To begin the revision process, answer the questions your peer reviewer has posed. Focus first on the rhetorical situation, including your composition’s topic, purpose, and audience as well as questions surrounding culture. Reflect on improvements you might make to represent and communicate the rhetorical situation within the scope of a multimodal composition. Consider using these sentence frames to answer your reviewer’s questions.
- The reason I chose this genre is ________ (relate to purpose/audience/organization). I could better communicate by ________.
- I used rhetorical appeal through ________. This is effective in this way: ________ but can be strengthened further by ________.
- I considered the culture of (myself/viewers or readers/subject of composition) by ________. Other cultural components I would like to consider or address are ________. My plan to do that is ________.
Next, answer questions about genre and media. How might the tools available serve you more effectively? Is your choice of media the most effective to communicate with your audience? What aspects of the primary genre are key to helping you convey your issue? How can you introduce other genres, or aspects of other genres, to strengthen the impact? In responding, be mindful of creating smooth transitions and content that is uncluttered and clear in meaning. Consider using these sentence frames to answer your reviewer’s questions.
- The genre ________ captures the message I am trying to convey by ________. I could strengthen this communication by ________.
- Using new media such as ________ or ________ could increase the impact of the communication by ________.
- My plan for ________ (media/mode) and ________ (media/mode) to work together is ________. I will revise my composition to achieve that by ________.
- I will strengthen my transitions by ________.
The student composer of the prototype above might answer a reviewer’s questions in the following way:
I chose the photo essay genre to show the effects of war in Syria in an expressive, meaningful way. I designed a simple layout contrasting the colors black and white to organize the narrative. I primarily called on pathos to invoke the emotions and values of viewers, drawing them in with powerful images, but I think I could strengthen the emotional appeal by rearranging the pictures and more clearly addressing the most powerful statement: that 80 percent of the city was left uninhabitable. I also think my headline could be more attention grabbing, and I plan to revise it to draw viewers in and more accurately reflect the subject matter. I will revise my composition to achieve a more effective presentation by editing my text to make it more direct and by reordering my photos to leave viewers with a more forceful statement.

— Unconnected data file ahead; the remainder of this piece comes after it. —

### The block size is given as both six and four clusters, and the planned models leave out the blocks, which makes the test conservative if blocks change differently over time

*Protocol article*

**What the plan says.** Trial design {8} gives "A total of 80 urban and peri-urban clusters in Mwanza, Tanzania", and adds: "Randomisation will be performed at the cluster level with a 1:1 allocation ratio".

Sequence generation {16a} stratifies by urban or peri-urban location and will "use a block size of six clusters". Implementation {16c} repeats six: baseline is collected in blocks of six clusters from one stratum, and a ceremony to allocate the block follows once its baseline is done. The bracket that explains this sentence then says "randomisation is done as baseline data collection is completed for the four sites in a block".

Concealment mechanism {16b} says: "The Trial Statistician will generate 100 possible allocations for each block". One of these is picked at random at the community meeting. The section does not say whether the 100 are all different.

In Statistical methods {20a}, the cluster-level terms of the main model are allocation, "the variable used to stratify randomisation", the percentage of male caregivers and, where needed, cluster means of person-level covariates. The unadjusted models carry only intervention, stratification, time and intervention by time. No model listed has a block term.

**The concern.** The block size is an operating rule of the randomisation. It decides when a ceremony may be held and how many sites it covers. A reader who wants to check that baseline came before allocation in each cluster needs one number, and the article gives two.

Alternatively, the student might choose to keep the same format, thinking that it best expresses what they hope to communicate. However, the student might make revisions based on the peer reviewer’s feedback and their own reflection, in which the student mentions revising the text, reordering photos, and changing the headline. Consider this revision of the sample photo essay, in Figure 18.23.
The author makes revisions according to peer reviewer feedback and reflection of that feedback, particularly as it relates to purpose, organization, and audience. To get a better sense of the revision process, carefully examine the student’s thought process.
I revised the headline from “The Syrian War” to “Remnants of War—Syria.” This headline is more engaging for readers and viewers and better reflects the purpose of my project: to convey the desperate situation in Syria resulting from the war that has ravaged citizens’ lives.
I changed the aesthetic by using a black-and-white filter on the photos. Not only does this contrast with the white space and white text, creating a more organized and cleaner look, it more effectively appeals to readers’ emotions by emphasizing the destitution left by the Syrian War.
I rewrote the captions of the final three pictures to make them closer to one another in word count, which is visually more pleasing. But even more important, they create a more powerful narrative, building upon one another.
I reordered the final two pictures, ending on what I consider the most powerful image and most powerful statement: that 80 percent of the city was uninhabitable after the war. I intend to increase viewers’ emotional responses with these changes.
Remember that you do not have to accept every suggestion a peer reviewer makes, but do give each question and suggestion careful thought. Pay close attention to your reviewer’s questions and their perception of your purpose and audience in particular, ensuring that they match yours. And again, don’t be afraid to experiment. One benefit of multimodal composition, particularly when created with digital media, is that it is relatively quick and easy to manipulate. One valuable tip is to duplicate your work in different workspaces as you make changes, thus saving the major elements of your project should something go wrong.